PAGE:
Friday, August 21, 2009

No Dinner 'til You Wash Your Hands

No double dipping for me, please.

The media is certainly hitting the swine flu topic hard and from many angles.
Here is a new one for all to wring their hands over.

The Australasian Society for Infectious Diseases has seen fit to warn the Australian Commonwealth Chief Medical Officer that they are worried about the flu vax being in multi-dose vials.
Multi-dose vials means multiple needles piercing the little grey diaphragm on the bottles top.
The concern is that syringes or needles will be reused leading to you sharing fluids with that guy in front of you in the jab line.

Seems pretty ridiculous, doesn't it?

But then, two years ago the UKs Chief Medical Officer advised hospital patients to bring hand sanitizer and keep it by their bed.
They were to demand that every doctor or nurse that entered the room use the sanitizer.
Less than 60 per cent of doctors wash their hands between patients, according to the CMO, so it's up to patients to scold them into better hygeine, and have that sanitizer ready so they can't weasel out of it. Daily Telegraph, July 19, 2007

Infection rates in hospitals are tracked, but "because of the sensitive nature of the data, the NNIS system has been granted a guarantee of confidentiality for the identities of both the patients and the reporting hospitals under Section 308(d) of the Public Health Service Act."

Can't let the people see the real dirt, apparently. Why, hospitals may no longer cooperate with data gathering, and patients may lose confidence in the hospitals!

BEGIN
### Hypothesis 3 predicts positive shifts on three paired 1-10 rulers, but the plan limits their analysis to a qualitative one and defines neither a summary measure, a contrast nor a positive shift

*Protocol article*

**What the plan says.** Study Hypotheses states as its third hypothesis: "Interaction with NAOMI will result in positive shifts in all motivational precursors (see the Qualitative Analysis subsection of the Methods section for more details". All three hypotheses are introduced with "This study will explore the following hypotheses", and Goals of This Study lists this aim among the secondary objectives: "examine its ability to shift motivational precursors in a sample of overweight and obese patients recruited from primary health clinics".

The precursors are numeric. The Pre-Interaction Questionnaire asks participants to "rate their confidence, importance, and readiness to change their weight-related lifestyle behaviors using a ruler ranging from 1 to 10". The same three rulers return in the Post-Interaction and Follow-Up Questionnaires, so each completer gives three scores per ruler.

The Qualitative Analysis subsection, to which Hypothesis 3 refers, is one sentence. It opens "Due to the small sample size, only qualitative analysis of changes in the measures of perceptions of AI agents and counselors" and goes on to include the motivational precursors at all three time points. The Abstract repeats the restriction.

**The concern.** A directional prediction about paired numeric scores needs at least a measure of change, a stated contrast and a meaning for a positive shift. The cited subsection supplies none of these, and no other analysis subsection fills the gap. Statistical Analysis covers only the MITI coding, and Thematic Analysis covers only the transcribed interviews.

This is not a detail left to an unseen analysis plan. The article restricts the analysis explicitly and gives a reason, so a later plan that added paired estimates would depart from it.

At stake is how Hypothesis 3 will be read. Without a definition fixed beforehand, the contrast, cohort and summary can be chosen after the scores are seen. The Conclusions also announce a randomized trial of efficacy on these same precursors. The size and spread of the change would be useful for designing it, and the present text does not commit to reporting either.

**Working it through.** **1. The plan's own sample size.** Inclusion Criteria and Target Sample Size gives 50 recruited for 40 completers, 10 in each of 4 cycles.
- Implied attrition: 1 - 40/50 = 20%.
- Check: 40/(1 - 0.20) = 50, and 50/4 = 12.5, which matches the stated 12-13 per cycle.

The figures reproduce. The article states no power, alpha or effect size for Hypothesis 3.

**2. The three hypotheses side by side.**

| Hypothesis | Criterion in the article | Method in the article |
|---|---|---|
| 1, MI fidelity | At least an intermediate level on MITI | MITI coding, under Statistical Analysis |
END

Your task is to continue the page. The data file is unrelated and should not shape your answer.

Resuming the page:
However, in California last year there was a proposal to make such information transparent.

Lest you think the simple task of handwashing is to be laughed off, it is such a serious issue that hospitals have hand-washing surveillance monitors. (Search on: hospital hand washing)
Sounds pretty grade-school, pretty junior-won't-take-his-Sunday-bath.

There is even a Journal of Hospital Infection, printed by The Hospital Infection Society.
You laughing or crying yet?

I will now make the point.

So, if a group of caregivers in a contained setting (hospital), with staff dedicated to monitor and encourage the simple, basic, universally recognized and proven task of handwashing to prevent the spread of disease-- which these very caregivers are ethically bound to prevent-- can't be bothered to behave as responsible adults by washing their hands, then I'm perfectly willing to believe there is some doctor or nurse (the talk is of pharmacists and dentists providing jabs as well) out there who will double dip.

Lastly, what is the simplest, most basic, least expensive and dangerous recommendation for flu prevention?
Handwashing, correct?
If you go for the jab don't forget to bring your own hand sanitizer. And hypo. And demand the first dose from the bottle.

Bonus round:
Brilliant one pager on hospital acquired infection that mentions the above and the 50% reduction in nosocomial infection in one hospital that instituted this "don't touch me with those filthy hands" policy and also touches on reused hypos as sources of infection.